So far Offa has been fairly easy to deal with. I wanted this breed particularly because they’re supposed to be more independent and able to do without too much attention and human contact, which works well for me because I’m out working all day. I also find it an added bonus that they’re not a very vocal breed, because I’ve always dreaded having a cat that just yowls and yowls for no apparent reason.

Offa is still trying to adjust to his new surroundings, so initially I had to carry him into the living room so that he wasn’t cowering in a corner of the maid’s room, where I’ve housed him, all the day long. However, he’s now much less timid and running and leaping all over the house by himself. The poor thing got into a fight some time ago and injured his tail, so now it looks like it’s been tied at the end where the fur is just beginning to grow back. Hopefully it won’t be long before he’s completely comfortable in his new home.

First look!

Mouthful of mannerless

Mouthful of mannerless

“Bad table manners, my dear Gigi, have broken up more housholds than infidelity.” – Aunt Alicia, Gigi

It was buka puasa (breaking fast) time. The room was relatively quiet, with people concentrating on their food after having fasted from the crack of dawn, while I concentrated on mine because I am generally a hungry/greedy person.

And then I heard it. I stopped eating and turned my head slightly to discern where it was coming from: the table right behind me. I turned back to my food and tried to ignore the loud, incessant slurping and gulping that I assumed was the consumption of some soba or udon, apparently with great relish. I clicked in irritation, and Afham, who has long since been able to sense when I’m about to be openly sneering or derisive of what I call ‘street urchin etiquette’, quietly warned, “Stop it, baby. Just eat.”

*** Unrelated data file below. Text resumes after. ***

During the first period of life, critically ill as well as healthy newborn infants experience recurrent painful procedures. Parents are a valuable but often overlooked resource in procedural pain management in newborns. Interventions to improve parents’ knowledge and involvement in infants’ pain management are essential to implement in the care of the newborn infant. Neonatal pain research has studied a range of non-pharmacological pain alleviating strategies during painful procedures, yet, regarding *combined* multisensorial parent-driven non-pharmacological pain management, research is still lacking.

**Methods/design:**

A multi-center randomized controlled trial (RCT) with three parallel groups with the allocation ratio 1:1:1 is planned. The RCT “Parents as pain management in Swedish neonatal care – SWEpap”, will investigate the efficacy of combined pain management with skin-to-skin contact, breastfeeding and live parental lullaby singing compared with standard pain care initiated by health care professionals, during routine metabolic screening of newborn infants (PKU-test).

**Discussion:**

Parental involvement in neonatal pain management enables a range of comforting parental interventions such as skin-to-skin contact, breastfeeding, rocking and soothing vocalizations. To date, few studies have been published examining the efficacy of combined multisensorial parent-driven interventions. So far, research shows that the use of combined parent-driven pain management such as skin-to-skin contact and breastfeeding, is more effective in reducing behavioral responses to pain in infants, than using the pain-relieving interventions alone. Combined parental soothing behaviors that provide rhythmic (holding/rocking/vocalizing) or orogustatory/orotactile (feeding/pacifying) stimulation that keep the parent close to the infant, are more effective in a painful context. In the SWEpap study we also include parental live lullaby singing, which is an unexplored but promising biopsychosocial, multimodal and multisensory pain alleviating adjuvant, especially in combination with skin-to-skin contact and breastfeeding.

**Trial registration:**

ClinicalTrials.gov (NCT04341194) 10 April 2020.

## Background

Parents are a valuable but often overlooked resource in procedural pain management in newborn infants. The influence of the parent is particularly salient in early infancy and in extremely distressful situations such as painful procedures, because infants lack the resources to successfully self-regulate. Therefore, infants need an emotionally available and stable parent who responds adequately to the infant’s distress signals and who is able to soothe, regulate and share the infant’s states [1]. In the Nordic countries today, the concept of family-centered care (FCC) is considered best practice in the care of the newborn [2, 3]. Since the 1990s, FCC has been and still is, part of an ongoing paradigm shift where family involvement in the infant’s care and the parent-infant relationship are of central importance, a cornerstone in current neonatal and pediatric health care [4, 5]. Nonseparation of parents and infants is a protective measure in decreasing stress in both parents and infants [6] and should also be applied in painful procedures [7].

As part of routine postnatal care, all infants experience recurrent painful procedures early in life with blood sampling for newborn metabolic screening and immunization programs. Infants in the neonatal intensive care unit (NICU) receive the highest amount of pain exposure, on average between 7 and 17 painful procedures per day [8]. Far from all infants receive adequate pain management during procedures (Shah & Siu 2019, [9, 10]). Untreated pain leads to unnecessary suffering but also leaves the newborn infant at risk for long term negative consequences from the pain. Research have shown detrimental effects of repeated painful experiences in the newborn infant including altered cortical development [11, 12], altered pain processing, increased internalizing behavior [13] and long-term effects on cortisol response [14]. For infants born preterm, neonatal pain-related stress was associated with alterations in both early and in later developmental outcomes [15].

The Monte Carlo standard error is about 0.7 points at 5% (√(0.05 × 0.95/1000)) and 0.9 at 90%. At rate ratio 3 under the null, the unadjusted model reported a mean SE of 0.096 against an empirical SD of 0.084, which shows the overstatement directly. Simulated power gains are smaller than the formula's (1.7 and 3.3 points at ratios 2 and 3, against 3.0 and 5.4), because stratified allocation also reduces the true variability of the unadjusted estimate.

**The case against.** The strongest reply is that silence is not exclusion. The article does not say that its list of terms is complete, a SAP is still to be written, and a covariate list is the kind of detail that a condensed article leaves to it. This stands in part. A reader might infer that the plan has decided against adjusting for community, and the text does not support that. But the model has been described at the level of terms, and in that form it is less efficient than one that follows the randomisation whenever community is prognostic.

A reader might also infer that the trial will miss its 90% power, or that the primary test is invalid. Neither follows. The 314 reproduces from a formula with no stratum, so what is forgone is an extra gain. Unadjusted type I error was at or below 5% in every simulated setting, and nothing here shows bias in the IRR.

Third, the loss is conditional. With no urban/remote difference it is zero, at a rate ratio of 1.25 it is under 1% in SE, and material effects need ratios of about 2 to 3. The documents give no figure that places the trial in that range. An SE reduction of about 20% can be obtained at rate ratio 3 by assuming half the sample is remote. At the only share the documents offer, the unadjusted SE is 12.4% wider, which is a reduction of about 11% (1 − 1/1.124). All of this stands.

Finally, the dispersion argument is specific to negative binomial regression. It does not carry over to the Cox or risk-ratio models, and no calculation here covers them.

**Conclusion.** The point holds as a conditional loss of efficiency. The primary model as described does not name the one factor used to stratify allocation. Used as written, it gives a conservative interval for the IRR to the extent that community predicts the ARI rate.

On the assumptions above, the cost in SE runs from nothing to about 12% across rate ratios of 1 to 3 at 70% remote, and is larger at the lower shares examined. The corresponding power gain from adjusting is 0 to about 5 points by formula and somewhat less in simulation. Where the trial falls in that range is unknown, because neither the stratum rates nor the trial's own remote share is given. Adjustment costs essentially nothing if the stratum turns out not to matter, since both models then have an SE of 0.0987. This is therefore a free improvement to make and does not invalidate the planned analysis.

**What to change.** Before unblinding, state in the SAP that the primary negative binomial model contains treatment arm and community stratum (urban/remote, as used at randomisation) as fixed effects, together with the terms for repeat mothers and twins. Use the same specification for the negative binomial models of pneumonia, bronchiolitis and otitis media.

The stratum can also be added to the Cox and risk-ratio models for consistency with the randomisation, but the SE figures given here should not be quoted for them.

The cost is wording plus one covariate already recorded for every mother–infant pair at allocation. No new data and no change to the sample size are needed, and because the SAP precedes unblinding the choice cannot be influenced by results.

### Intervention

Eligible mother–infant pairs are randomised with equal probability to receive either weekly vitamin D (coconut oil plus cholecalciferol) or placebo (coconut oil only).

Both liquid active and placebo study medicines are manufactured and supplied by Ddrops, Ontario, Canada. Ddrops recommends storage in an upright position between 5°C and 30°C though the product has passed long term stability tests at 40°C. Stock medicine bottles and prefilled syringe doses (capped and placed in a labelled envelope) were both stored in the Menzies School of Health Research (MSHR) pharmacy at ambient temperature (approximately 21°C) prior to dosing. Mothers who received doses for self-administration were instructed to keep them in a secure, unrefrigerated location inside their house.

But naturally, I couldn’t ‘stop it’, and as the slurping got louder, I turned around, reached out, and knocked the chopsticks out of what I finally saw was quite a portly woman.

OK, fine, so I didn’t knock the chopsticks out of her hand, but it was definitely something I would dearly have loved to do. Or flip the bowl into her multiple-chinned face.

From the time my brother and I were young, our mother and grandmother made it their life missions to ensure that we ate like normal human beings. My brother, being a boy, was naturally more difficult to teach, but they tried their best, and to his credit, so did he. But with me, they were unrelenting: elbows in, shoulders up, face out of the bowl, fork in the left, spoon in the right, and absolutely no slurping, chomping or chewing audibly. “Men don’t want ladies who eat like street urchins,” my grandmother occasionally said, and she took great pleasure in switching up the names from ‘street urchins’ to ‘uneducated people’ to ‘pigs’.